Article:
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Seven essential career tips from highly successful women

6th Nov 2014

Why do we see so few highly successful women at the top? A key reason, I believe, is that women are not as aware as men are of the power of personal branding, whether it’s self-promotion, projecting confidence or strategic networking.

I’ve asked over 150 highly successful women their tips for success. Here are seven that I think all women should take to heart:

1. Take a “seat” at the meetings

In general, women tend to speak up less than men in meetings and wait to be asked a direct question before they speak. While this can be polite behaviour, it can be misinterpreted. When you aren’t an active participant in meetings, you don’t appear to be an integral part of the team. People might even think that you lack ideas or confidence or talent. Being a meeting wallflower is a mistake that the most successful women don’t make. In the business world, meetings are your stage. You have to learn to join the business conversation and confidently express your ideas if you want to be successful.

2. Stay “on brand"

Marketers think of being “on brand,” consistent at every touch point where people come into contact with the brand. And they evolve brands slowly over time so they are relevant while being true to the brand. Highly successful women know what they stand for and are authentic and consistent in the way they present themselves at every touch point too, whether it’s participating in meetings, leaving a succinct voicemail message on the phone, composing an email or attending corporate events.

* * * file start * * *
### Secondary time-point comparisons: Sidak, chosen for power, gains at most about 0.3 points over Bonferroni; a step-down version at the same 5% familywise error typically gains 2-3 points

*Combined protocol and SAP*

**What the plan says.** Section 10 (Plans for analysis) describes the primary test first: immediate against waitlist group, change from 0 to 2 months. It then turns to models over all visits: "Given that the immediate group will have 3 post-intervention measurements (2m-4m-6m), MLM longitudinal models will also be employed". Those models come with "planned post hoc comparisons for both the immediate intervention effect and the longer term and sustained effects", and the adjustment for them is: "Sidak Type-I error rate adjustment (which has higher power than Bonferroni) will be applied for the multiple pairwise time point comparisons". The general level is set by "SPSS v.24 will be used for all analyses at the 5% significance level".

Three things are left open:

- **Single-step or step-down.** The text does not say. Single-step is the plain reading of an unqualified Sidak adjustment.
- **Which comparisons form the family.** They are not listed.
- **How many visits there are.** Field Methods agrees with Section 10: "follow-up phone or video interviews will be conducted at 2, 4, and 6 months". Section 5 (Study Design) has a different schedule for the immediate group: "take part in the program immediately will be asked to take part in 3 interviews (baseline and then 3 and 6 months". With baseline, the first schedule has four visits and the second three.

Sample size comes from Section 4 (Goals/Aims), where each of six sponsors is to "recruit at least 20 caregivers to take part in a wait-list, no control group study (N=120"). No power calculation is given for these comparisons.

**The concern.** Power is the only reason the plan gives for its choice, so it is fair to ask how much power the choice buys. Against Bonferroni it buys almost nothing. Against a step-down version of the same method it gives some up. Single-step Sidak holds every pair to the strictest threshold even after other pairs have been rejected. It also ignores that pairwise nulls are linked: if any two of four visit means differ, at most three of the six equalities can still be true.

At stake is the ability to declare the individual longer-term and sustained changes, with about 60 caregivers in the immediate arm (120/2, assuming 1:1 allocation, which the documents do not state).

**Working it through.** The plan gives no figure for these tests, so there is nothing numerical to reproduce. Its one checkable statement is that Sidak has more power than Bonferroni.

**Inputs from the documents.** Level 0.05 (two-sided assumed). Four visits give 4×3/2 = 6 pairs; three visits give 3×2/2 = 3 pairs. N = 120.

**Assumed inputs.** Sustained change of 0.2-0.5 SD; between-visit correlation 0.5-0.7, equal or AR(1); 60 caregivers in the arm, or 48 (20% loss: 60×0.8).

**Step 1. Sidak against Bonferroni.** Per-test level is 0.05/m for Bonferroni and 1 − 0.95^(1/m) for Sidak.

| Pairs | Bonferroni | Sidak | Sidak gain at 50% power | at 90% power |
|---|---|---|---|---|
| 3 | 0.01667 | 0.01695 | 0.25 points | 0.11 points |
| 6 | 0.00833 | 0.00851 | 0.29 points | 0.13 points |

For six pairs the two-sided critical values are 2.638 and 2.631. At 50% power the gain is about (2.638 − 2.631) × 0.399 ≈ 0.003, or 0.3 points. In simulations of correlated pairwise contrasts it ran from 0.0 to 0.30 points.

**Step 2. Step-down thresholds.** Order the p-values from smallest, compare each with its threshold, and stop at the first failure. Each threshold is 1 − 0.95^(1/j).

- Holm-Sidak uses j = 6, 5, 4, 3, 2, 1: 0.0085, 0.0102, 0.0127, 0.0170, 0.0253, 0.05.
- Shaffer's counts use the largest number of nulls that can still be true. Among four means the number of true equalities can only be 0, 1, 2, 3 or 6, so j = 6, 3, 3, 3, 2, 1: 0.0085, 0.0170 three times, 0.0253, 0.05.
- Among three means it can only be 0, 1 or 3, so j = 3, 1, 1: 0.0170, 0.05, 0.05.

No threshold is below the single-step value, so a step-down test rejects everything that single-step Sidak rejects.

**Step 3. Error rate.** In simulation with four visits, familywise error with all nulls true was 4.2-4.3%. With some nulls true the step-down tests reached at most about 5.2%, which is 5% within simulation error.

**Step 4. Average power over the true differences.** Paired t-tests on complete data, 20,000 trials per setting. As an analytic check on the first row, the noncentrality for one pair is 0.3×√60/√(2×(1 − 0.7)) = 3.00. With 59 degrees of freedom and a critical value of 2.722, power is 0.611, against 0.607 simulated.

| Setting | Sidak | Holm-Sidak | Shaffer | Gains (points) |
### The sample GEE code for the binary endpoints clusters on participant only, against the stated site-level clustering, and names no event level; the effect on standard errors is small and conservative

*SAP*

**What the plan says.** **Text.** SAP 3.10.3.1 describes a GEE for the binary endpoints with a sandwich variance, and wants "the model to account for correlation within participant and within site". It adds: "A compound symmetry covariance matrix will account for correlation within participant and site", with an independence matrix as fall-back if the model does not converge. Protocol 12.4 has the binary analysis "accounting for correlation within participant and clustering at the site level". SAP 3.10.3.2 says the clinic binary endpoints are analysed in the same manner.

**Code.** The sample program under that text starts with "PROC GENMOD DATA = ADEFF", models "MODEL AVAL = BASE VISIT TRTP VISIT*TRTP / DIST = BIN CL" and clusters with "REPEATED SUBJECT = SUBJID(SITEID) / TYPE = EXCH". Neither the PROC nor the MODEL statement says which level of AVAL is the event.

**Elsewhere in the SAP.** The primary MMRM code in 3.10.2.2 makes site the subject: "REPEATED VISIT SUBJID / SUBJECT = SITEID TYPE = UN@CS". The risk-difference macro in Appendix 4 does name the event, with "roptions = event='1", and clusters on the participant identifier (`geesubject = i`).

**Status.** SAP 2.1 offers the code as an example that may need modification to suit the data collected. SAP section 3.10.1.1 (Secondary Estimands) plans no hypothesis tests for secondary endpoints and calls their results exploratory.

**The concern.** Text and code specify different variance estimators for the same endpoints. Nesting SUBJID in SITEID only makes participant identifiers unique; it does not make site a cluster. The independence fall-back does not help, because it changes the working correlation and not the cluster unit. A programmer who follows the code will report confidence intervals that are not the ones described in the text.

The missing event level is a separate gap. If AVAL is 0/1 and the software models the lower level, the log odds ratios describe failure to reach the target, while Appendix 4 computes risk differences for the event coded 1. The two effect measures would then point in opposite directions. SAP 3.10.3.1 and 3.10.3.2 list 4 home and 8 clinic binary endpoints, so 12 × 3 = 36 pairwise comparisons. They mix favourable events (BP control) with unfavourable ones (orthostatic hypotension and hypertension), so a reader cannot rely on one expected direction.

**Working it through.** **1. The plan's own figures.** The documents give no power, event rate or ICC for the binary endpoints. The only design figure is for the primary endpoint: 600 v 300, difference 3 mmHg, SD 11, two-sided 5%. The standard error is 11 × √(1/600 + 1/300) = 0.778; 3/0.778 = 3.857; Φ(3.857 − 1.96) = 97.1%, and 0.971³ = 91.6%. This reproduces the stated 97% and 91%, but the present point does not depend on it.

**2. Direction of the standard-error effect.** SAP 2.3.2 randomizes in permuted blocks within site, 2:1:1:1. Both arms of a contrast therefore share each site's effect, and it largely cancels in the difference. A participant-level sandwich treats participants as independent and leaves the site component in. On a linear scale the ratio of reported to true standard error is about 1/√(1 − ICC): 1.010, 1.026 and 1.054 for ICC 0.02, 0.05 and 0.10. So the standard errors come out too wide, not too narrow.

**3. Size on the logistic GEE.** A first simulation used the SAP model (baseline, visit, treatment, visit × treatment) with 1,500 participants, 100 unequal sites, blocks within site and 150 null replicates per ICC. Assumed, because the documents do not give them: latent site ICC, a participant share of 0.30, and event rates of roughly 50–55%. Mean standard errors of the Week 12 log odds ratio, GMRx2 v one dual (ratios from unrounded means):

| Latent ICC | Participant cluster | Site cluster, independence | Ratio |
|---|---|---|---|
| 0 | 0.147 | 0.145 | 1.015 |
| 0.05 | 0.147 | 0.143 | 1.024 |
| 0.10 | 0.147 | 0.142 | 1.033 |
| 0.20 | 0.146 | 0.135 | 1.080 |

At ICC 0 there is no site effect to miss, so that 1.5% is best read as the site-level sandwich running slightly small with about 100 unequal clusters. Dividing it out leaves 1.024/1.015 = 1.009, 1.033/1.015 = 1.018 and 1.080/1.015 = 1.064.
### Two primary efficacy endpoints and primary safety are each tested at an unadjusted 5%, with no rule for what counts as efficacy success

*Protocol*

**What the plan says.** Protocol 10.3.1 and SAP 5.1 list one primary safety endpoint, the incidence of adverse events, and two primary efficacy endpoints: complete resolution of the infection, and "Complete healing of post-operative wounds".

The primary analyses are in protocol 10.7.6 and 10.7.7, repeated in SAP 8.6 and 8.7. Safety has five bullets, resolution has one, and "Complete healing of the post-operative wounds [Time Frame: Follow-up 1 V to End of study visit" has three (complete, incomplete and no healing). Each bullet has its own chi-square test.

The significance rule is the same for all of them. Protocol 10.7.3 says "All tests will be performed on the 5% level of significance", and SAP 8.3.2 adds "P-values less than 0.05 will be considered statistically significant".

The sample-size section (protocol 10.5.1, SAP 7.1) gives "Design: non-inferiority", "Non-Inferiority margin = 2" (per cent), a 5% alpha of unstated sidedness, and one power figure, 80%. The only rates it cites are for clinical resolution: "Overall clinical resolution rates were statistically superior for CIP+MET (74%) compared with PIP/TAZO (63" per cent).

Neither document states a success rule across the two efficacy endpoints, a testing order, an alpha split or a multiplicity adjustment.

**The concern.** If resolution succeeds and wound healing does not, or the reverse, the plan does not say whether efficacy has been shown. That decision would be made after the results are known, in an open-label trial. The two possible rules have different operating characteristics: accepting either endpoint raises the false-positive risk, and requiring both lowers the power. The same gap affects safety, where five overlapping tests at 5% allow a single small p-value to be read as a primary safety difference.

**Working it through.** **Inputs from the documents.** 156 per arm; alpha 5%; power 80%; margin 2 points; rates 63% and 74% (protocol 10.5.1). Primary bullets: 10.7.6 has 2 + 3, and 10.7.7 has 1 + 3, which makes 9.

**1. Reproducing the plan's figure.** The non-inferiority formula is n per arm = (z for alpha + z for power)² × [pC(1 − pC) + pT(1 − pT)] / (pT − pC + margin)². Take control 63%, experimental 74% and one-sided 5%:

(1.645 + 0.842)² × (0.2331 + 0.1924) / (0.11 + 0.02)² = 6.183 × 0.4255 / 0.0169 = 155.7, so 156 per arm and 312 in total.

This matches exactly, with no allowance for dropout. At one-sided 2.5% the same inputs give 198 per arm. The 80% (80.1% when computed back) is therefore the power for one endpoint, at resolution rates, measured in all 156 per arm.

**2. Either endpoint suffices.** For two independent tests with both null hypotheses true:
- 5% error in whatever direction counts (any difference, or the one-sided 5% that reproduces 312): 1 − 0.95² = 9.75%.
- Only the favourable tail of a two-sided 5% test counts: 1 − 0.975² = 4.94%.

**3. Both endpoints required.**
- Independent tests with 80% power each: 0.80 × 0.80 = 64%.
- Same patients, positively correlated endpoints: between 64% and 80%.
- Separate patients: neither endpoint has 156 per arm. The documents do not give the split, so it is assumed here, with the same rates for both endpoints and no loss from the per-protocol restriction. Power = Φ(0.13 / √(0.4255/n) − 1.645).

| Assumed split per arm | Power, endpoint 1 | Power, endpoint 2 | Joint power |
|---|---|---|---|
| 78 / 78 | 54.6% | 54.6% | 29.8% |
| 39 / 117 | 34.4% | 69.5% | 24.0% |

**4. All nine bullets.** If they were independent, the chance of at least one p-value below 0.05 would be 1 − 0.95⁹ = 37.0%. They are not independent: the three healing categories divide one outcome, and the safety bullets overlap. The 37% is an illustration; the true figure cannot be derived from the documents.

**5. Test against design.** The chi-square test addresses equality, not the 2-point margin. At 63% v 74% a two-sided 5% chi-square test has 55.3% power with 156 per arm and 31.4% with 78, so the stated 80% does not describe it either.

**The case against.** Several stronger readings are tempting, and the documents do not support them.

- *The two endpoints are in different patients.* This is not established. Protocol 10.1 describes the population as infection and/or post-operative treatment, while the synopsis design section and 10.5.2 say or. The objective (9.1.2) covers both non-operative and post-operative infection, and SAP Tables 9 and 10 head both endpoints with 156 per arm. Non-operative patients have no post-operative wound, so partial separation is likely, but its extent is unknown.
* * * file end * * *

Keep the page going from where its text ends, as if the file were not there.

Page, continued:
3. Don’t under-market yourself.

Humility may be a virtue but women can take it too far! One global study of male and female leadership found that most women tend to downplay their accomplishments, which it dubbed the “Female Humility Effect,” while men tend to promote their accomplishments, which it named the “Male Hubris Effect.” Highly successful women don’t leave career success to chance. They learn how to promote themselves like men do, and figure out a way to do it that’s authentic and effective. After all, if you don’t market yourself, who will?

4. Fake it until you make it